Bester pursues a murderous telepath, using the pursuit to train two rookie
Psi Cops in the finer points of their new jobs.
Walter Koenig as Bester.
P5 Rating: 8.42
Production number: 514
Original air date: April 15, 1998
Written by J. Michael Straczynski
Directed by Stephen Furst
- Very high on the Corps' list of priorities is that
mundanes believe that nothing ever goes wrong within the Corps. To
that end, and because they justifiably don't believe mundane security
forces would be of much use in capturing rogue telepaths, they use
the Psi Cops to track down rogues with a minimum of publicity.
- The Psi Corps maintains a fleet of large transport ships
in hyperspace, where they're used to ferry shuttles back and forth
between jump points. Eventually they'll be used for some other
unspecified purpose. Nobody outside the Corps is supposed to know
the ships exist.
- Psi Corps field operatives must be able to maintain a
mental block against a telepathic probe for at least one hour to
ensure that they're safe against attack by untrained rogues. Even the
most powerful rogues, according to Bester, can't sustain a psi attack
for more than 30 or 40 minutes.
- Bester's parents were killed in an accident when he was
barely a month old. The Corps found him thanks to a random DNA
screening, and raised him from childhood.
- The Corps is training some of its members in offensive
skills known as "mind shredding." A P10-rated shredder is a danger
even to a P12-rated telepath, and a P12-rated shredder can kill a
mundane telepathically in a matter of seconds.
- If a telepath has multiple personalities, each of the
personalities can exhibit different levels of psi ability. The
Corps' screening program doesn't detect multiple personalities.
- Even new Corps trainees are willing to act as judge, jury,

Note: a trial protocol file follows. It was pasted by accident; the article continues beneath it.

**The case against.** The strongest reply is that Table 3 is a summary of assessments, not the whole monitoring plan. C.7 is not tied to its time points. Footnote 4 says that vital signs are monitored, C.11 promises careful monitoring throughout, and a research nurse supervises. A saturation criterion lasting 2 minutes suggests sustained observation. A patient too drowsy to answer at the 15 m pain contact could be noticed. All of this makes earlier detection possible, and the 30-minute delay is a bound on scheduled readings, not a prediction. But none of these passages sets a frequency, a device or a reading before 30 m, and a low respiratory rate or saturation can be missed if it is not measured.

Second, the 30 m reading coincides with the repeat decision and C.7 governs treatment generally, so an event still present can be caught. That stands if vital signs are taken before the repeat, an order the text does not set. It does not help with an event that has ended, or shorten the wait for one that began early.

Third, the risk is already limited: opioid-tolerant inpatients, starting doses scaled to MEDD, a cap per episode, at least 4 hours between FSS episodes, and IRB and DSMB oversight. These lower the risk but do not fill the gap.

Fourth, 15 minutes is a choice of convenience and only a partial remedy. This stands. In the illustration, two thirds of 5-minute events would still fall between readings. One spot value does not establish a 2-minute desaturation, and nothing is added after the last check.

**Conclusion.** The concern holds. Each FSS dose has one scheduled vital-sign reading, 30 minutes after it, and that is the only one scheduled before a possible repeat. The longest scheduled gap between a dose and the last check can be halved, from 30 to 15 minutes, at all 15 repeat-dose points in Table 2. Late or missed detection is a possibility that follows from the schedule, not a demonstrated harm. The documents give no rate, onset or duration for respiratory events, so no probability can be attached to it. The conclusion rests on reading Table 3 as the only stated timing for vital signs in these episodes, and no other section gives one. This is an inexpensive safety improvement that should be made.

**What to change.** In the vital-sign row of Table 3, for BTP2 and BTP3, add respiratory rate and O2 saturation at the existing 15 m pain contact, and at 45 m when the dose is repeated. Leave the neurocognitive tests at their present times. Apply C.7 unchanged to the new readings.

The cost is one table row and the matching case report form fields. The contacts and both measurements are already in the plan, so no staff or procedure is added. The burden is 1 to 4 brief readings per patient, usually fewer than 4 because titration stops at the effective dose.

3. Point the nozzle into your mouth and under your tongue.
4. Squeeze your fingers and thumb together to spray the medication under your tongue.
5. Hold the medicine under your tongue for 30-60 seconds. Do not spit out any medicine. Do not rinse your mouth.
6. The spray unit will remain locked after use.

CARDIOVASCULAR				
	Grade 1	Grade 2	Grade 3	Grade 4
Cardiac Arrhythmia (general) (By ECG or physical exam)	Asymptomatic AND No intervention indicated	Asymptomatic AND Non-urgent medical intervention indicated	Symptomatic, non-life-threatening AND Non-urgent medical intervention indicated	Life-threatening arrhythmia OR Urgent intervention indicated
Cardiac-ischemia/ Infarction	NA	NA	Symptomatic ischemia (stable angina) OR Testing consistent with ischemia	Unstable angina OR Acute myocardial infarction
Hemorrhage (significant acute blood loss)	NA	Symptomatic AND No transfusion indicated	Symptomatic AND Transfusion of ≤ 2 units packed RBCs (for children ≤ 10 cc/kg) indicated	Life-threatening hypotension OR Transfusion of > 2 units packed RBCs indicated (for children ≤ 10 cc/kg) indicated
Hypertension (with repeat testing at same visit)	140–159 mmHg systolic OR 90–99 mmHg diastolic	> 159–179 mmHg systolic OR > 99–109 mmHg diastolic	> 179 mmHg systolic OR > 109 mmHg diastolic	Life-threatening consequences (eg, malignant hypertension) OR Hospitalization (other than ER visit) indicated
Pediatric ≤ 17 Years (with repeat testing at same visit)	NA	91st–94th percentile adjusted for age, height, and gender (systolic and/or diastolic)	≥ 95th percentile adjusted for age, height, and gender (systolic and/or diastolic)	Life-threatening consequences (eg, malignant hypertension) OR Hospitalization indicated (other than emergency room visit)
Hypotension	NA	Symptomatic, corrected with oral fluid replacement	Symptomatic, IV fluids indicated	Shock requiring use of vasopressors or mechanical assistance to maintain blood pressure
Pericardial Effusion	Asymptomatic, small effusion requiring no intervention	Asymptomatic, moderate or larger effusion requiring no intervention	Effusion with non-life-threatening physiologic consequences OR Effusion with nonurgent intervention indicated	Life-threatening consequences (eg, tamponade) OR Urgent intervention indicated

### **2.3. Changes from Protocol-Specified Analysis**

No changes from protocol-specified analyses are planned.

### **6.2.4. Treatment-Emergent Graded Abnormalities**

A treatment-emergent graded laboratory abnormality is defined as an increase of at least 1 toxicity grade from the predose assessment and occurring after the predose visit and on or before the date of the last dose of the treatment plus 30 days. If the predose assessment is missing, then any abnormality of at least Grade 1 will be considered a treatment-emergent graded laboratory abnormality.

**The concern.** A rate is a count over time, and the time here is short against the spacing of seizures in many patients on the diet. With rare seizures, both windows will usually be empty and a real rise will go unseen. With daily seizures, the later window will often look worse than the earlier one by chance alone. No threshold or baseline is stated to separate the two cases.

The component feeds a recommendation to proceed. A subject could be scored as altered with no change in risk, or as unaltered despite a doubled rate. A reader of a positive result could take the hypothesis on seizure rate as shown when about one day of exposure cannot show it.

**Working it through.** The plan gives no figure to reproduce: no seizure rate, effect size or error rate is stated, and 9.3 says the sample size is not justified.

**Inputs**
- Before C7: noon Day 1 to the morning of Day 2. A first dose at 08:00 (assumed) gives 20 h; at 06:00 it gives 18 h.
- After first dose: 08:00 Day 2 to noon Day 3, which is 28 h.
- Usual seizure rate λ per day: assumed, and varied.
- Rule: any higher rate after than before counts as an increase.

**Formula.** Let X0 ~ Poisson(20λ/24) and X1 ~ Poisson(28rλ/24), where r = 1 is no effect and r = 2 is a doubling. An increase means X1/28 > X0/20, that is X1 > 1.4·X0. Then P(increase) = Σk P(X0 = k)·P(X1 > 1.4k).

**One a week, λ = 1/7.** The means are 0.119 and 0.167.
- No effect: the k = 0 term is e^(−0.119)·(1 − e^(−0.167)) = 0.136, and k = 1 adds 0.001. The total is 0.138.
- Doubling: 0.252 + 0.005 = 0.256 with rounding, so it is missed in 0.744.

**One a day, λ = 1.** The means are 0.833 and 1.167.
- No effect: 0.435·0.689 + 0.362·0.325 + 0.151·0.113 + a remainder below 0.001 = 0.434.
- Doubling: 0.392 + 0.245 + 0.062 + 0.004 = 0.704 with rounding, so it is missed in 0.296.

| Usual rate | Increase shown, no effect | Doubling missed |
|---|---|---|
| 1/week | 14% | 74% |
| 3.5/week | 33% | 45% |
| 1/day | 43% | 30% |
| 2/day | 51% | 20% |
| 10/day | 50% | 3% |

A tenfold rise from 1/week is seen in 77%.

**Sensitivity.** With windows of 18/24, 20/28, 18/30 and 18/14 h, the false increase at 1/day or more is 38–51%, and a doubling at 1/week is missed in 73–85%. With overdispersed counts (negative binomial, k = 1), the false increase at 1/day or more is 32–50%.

and executioner for mundanes who kill telepaths.
- What are the Corps motherships for, aside from ferrying
- What were the circumstances of Bester's parents' deaths?
- What is a Pak'ma'ra's hump?
- According to the Corps propaganda film, 42.5% of
telepaths who leave the Corps commit suicide within nine months of
leaving the Corps. How many of those
"suicides" are thanks to the Psi Cops? Even if the Cops don't
kill a significant number of rogues directly, the very fact that a
rogue is being relentlessly pursued might make suicide or an accident
And of course, Gordon only said that the suicides were committed by
people who'd left the Corps, not rogues; how many of the suicides were
telepaths forced to take sleeper drugs like Ivanova's mother?
- Why didn't anyone in the Corps communicate
telepathically within their own walls? As Bester told Sinclair
telepathic communication saves time. It's perhaps understandable that
the Corps would want its members to speak to each other verbally while
in public, to avoid appearing needlessly strange to mundanes, but that
consideration wouldn't apply within the walls of a Corps training
academy. Perhaps telepathic communication requires more effort than
- Bester believes that to be a telepath is to be something
special, and that telepaths have to stick together and protect one
another, even more so than mundanes. That's very similar to Byron's
("The Paragon of Animals.")
- What was Bester doing with the mirror just before his
departure for Babylon 5? Since he didn't glean any useful information
from his vision of Harris, it was most likely just an exercise in
intuition, a moment of deep concentration to try to figure out some
reason why Harris might have committed the murder.
- The Corps motherships are perhaps not as well-kept a
secret as Bester would like to think. There are probably lots of
rogue telepaths who learned of them before leaving the Corps. For
example, Byron would almost certainly have known about them (he had
gone out on missions with Bester) and thus it's plausible that some
or all of the other members of his group know as well. Since they
have no particular stake in keeping the ships' existence secret,
information about them might well have already leaked out.
- When Lauren mentioned to Bester that she wished there
were a way to record thoughts, he said, "Give us time." Is the Corps
working on such a capability? Does that imply that they've discovered
a technological means for reading other people's thoughts? If so, the
implications could be far-reaching, not least the possibility that
mundanes could be equipped with simulated telepathy.
Abbut's recording of Talia's thoughts
indicates that the process is possible, though perhaps not without
the involvement of a living brain.
- The Corps' inability to detect multiple personalities
is consistent with Talia's hidden personality
Talia was in close contact, even linked briefly, with a group of